Given these allegations, which we take as true, Appellees currently must make a choice to either comply with the ordinances, thereby forfeiting what they view as their constitutionally and statutorily protected firearms rights; or violate the ordinances by exercising their rights, thereby risking criminal prosecution. Appellees also have a third option, which is to stop living in, commuting to, or travelling to the City to avoid being subject to its ordinances, which would of course entail relocating from the City, changing employers, or foregoing legislative advocacy. That Appellees are confronted with these options shows that their interest in the outcome of the constitutionality and preemption of the challenged ordinances is substantial, immediate, and direct.

    In finding that FOAC et al.’s interest in the challenged ordinances is substantial, immediate and direct, the Court held

    The individual Appellees’ interest is substantial because they, as lawful possessors of firearms and concealed carry licenses, seek a determination of the validity of the City’s Discharge, Parks, and Lost/Stolen Ordinances, which criminalize aspects of their ability to carry and use firearms within the City and impose reporting obligations for lost or stolen firearms. This exceeds the “abstract interest of all citizens in having others comply with the law.”William Penn Parking Garage, Inc. v. City of Pittsburgh, 346 A.2d 269, 282 (Pa. 1975) (defining substantial interest). Their interest is direct because the challenged ordinances allegedly infringe on their constitutional and statutory rights to possess, carry, and use firearms within the City. See id. (stating a direct interest “simply means that the person claiming to be aggrieved must show causation of the harm to his [or her] interest by the matter of which he [or she] complains.”). Their interest is immediate because they are currently subject to the challenged ordinances, which the City is actively enforcing, and must presently decide whether to violate the ordinances, forfeit their rights to comply with the ordinances, or avoid the City altogether. This alleged harm to their interest is not remote or speculative. See Donahue, 98 A.3d at 1229. Because the individual Appellees, who are all members of FOAC, have standing to challenge the Discharge, Parks, and Lost/Stolen Ordinances, FOAC has standing as an associational representative of these members to challenge the ordinances. See Robinson Twp., 83 A.3d at 922. For the same reasons, FOAC’s member who is a minor and resides in the City has a substantial, direct, and immediate interest in the outcome of this matter, and FOAC also has standing as this minor’s associational representative to challenge the Minor’s Ordinance. See id. Accordingly, Appellees have a substantial, direct, and immediate interest in the outcome of their challenge to the ordinances and have standing to pursue a declaratory judgment action to ascertain their rights and obligations.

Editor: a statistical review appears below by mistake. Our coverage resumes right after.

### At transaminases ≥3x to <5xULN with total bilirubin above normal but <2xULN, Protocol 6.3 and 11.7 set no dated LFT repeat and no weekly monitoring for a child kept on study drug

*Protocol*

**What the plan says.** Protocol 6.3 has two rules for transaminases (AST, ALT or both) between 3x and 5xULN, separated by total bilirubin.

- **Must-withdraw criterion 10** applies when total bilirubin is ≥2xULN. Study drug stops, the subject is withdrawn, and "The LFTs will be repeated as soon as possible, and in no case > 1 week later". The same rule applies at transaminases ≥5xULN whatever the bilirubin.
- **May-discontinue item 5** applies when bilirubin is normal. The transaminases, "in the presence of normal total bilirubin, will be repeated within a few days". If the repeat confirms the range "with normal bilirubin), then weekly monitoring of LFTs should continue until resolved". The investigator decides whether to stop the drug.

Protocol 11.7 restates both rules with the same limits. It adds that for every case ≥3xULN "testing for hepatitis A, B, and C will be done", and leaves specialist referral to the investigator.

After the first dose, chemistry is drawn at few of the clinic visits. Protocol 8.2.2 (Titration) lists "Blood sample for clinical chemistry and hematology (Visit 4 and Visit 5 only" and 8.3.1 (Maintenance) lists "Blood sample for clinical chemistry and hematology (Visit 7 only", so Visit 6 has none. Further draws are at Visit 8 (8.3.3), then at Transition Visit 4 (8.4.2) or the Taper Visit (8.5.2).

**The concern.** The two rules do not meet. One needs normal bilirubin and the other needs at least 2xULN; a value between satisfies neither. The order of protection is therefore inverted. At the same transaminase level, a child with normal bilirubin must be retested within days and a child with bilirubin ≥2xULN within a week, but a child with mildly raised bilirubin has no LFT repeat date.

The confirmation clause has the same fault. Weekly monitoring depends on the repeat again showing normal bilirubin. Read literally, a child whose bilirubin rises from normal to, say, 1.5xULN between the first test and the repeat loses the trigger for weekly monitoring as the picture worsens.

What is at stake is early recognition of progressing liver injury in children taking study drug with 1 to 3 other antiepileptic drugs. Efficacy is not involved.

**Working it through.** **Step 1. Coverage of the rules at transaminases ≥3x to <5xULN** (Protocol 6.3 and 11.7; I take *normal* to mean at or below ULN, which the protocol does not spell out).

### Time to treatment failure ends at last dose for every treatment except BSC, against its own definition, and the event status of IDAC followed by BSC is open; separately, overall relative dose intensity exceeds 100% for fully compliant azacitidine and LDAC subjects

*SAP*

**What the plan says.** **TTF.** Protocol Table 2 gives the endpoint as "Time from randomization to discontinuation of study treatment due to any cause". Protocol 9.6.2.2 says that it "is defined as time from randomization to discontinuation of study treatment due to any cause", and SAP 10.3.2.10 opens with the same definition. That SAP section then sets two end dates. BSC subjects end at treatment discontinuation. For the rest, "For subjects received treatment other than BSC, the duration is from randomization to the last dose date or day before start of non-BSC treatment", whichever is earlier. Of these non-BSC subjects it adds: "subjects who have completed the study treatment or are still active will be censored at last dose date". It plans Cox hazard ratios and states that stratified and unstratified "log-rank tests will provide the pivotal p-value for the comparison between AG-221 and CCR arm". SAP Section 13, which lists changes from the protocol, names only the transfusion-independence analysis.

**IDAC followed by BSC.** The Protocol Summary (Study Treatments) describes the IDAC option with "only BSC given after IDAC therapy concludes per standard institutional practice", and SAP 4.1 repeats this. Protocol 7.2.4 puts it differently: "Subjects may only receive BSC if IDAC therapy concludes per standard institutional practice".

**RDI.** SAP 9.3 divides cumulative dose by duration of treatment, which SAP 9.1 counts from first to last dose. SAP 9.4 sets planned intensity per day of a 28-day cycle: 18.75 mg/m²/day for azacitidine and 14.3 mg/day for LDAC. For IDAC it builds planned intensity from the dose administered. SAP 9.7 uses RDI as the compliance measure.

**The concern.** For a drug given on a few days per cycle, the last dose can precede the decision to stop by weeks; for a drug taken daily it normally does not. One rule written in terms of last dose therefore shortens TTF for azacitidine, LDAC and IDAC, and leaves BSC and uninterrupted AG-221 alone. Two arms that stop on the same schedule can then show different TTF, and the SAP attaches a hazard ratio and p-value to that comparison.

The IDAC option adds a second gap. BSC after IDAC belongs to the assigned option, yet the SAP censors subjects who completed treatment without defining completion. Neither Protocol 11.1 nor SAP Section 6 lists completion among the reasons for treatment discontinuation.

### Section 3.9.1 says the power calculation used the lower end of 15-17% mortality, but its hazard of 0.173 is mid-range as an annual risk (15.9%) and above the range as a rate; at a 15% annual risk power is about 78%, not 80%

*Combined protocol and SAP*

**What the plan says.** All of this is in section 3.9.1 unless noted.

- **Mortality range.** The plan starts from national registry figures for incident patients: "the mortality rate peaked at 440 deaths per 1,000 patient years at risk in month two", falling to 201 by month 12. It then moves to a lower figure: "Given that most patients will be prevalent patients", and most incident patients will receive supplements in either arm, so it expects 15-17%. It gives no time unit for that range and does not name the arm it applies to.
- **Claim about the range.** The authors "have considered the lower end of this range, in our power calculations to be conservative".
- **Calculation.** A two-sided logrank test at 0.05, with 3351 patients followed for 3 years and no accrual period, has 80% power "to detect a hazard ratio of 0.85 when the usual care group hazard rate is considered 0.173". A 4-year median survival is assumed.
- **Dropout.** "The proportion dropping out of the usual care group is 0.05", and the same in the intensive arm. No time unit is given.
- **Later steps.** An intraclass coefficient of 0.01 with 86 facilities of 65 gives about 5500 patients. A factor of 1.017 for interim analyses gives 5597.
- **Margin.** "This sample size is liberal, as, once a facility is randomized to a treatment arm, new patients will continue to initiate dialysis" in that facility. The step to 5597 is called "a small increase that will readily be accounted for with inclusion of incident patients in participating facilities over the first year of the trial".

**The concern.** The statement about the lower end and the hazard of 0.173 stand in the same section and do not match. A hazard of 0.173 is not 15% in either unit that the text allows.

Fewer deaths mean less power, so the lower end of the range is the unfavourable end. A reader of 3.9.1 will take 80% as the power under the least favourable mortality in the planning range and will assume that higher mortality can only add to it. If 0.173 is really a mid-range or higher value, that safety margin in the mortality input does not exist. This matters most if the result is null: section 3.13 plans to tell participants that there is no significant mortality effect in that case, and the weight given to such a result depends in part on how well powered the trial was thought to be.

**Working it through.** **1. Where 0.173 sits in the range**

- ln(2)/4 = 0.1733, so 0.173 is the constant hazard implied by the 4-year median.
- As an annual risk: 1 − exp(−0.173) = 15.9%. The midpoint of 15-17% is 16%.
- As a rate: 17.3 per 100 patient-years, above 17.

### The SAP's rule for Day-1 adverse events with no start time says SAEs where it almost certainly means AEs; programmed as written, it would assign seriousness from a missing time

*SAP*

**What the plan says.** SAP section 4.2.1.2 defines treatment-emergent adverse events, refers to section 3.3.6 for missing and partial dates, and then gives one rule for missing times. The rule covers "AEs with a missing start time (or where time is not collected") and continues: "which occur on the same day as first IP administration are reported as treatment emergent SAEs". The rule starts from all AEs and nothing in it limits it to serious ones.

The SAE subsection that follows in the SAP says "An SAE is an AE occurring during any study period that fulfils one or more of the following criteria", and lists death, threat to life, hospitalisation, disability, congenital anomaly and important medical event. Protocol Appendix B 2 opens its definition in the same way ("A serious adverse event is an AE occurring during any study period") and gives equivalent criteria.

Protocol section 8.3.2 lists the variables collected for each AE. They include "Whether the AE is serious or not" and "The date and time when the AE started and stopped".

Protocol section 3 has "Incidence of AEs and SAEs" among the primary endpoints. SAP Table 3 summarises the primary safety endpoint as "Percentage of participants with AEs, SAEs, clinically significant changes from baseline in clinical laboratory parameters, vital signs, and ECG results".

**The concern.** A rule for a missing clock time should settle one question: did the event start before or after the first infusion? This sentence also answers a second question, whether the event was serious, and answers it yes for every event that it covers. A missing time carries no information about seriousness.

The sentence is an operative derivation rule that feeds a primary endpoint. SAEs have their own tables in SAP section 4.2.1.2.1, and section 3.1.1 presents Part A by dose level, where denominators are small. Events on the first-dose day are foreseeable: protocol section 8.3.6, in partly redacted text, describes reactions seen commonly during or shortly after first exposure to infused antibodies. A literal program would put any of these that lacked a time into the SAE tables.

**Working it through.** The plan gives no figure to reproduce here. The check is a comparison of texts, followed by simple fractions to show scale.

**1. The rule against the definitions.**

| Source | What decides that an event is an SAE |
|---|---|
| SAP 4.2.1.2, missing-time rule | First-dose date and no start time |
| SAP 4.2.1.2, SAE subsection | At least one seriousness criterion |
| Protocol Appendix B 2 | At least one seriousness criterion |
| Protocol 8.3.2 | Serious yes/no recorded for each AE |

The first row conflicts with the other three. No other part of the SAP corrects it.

The Court, in dismissing a number of the City’s arguments, went on to declare that “[i]t is not necessary for the mayor or police chief to specifically threaten any individual with enforcement as Appellees’ interests are immediate without that factual development, and it would not assist the legal inquiry into the validity of the ordinances.” (emphasis added).